AIA: Magna Uses Robots, Adhesive on Hatches
Magna Door Systems/Uniport (Hambach, France) is a Tier 1 automotive supplier that manufactures hatchback assemblies for DaimlerChrysler's MCC Smart Car. As is the case with many automotive models, the Smart Car incorporates adhesives in a number of assemblies to reduce weight and cost. Adhesives also serve to effectively join dissimilar materials like glass, plastics and metals. In the case of the rear hatch, a number of thermoplastic subassemblies are glued directly to a glass pane, including a closure handle and gas-pressure dampers.
To streamline the assembly process and ensure consistency, Magna Door Systems employs robots from Reis Robotics (Obernburg, Germany) as well as adhesives from Dow Automotive Ltd. (Schwalbach, Germany, formerly Gurit-Essex GmbH).
Midway down the hatchback line is an assembly cell comprised of five joining stations and two RV16 articulated-arm robots. The five stations are arranged in a line, with a robot operating on each side. One robot positions the rear hatches and their various components in the stations. The other applies a two-component polyurethane adhesive.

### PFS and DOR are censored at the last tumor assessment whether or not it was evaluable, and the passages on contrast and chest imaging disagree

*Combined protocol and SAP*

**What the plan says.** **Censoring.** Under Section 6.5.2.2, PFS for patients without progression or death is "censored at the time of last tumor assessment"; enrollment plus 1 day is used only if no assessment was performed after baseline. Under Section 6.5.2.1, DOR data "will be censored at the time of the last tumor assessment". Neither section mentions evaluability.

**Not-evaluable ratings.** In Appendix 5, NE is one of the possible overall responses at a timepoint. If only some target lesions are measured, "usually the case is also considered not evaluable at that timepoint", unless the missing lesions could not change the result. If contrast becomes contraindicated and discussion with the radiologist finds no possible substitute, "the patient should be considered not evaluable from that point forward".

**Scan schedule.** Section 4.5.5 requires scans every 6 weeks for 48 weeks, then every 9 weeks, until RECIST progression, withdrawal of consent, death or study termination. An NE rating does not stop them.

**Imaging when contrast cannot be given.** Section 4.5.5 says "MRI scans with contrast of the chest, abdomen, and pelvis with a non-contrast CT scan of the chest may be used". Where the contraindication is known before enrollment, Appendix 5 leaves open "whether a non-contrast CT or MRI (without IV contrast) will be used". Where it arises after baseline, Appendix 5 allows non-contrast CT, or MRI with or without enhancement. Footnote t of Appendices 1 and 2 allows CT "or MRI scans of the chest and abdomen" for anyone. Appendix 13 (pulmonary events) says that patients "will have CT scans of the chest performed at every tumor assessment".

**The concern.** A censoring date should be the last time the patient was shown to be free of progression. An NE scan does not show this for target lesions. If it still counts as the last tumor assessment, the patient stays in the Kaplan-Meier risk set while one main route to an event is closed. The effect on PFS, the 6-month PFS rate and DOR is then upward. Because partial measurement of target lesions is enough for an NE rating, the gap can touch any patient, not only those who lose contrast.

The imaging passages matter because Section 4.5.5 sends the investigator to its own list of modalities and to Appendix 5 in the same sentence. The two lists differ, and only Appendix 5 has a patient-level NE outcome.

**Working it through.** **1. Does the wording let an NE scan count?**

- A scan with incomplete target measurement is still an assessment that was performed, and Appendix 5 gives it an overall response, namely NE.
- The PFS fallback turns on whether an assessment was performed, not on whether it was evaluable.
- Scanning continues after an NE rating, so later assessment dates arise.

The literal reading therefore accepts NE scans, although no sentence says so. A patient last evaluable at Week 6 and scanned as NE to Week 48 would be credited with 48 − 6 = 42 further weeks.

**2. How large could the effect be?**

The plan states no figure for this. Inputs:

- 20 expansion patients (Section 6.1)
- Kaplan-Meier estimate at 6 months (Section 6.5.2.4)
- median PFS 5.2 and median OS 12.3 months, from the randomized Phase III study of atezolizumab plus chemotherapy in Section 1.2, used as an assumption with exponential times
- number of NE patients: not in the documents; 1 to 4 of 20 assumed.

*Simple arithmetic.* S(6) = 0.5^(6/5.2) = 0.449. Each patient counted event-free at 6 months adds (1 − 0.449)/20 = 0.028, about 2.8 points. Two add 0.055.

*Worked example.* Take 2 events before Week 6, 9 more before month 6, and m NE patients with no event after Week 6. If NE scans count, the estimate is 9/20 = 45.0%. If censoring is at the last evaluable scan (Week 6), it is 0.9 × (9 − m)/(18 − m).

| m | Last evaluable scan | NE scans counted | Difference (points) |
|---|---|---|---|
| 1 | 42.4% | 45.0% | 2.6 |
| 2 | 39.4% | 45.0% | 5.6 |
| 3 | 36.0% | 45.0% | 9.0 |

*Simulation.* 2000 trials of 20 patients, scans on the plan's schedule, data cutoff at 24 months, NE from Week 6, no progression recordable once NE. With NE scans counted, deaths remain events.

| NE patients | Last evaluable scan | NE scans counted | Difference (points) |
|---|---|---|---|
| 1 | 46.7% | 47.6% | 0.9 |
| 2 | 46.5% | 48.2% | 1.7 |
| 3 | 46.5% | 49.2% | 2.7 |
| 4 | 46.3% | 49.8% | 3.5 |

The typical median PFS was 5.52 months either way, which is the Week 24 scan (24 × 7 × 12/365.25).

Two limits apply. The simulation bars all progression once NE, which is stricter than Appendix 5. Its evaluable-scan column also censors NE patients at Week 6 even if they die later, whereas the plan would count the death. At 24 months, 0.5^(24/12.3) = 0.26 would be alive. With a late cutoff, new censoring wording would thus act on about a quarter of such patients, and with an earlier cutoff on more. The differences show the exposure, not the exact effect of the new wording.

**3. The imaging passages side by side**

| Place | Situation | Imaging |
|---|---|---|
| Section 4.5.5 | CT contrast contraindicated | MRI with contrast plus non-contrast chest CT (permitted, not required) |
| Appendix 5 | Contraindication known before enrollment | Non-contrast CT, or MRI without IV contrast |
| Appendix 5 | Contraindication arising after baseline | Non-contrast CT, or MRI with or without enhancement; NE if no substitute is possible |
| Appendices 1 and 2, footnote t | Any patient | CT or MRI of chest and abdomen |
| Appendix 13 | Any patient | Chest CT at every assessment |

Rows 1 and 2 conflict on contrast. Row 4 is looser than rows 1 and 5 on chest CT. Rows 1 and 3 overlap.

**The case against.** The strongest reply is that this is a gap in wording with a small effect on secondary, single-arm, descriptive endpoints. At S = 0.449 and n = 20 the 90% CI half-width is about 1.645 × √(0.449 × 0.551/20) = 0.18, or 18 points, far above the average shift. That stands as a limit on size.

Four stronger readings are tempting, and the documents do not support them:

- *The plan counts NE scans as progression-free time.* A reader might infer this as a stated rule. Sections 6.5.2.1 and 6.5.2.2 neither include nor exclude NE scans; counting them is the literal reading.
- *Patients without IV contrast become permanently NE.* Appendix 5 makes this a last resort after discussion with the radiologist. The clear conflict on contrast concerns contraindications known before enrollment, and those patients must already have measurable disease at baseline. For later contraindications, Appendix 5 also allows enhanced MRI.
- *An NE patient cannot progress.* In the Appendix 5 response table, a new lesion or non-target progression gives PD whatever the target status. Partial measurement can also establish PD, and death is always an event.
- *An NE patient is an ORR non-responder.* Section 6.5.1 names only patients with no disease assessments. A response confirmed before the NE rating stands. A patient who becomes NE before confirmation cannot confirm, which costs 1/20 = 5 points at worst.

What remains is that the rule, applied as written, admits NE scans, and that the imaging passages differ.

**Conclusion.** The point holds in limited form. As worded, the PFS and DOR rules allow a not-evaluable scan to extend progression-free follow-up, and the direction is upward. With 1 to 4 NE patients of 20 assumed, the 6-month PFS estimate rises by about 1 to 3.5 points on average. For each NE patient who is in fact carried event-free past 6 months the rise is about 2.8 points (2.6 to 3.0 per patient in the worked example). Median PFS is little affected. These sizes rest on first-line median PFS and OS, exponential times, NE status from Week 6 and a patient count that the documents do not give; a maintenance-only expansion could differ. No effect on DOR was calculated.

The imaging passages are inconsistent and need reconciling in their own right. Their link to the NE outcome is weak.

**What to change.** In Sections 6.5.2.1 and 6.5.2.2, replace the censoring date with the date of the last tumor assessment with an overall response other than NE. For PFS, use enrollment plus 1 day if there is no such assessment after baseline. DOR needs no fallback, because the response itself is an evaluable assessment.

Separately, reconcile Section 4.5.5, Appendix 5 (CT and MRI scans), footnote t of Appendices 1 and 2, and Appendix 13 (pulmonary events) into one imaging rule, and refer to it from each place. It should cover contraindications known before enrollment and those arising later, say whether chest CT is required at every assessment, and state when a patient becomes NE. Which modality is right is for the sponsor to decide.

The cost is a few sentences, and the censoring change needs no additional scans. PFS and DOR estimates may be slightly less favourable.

Before entering the cell, each glass pane is coated with a primer at a loading station, where the handling robot picks it up. The handling robot, which is controlled by an RLV 10 processor, uses a multifunction gripper incorporating a combination of vacuum, tensioning, centering and magnetic technologies to both position the glass pane and load its various attendant parts. When the new pane and parts are positioned, the handling robot shifts position and removes a finished pane assembly from one of the other stations, moving it to an off-loading station where an operator performs a visual inspection.
While this is happening, the second "adhesive dosing" robot is applying short beads of Betamate 2800 adhesive to the recently deposited pane and parts. Once this is done, a set of automatic clamps join and clench the components, and the adhesive is cured using infrared light, which heats the joints to 65 C. At the end of the curing cycle, the automatic clamps release the assembly and signal the handling robot that the hatch is ready to be removed.
The two components of the Betamate 2800 adhesive are combined at a 1-to-1 ratio using a static synthetic mixer. The adhesive can be applied while the primer coat is still wet, which reduces cycle times. According to Magna, using an adhesive to bond the parts is actually faster than using screws or rivets. The one stipulation is that the adhesive must be precisely placed to create an effective joint. This is made possible by the high repeatability of the dosing robot, which, like the handling robot, is controlled by an RLV 10 processor.
For more on robotic parts positioning and dispensing, call 847-741-9500 or visit www.reisrobotics.com.
For more on adhesives assembly, call 49-6196-566-614 or visit www.dow.com/automotive.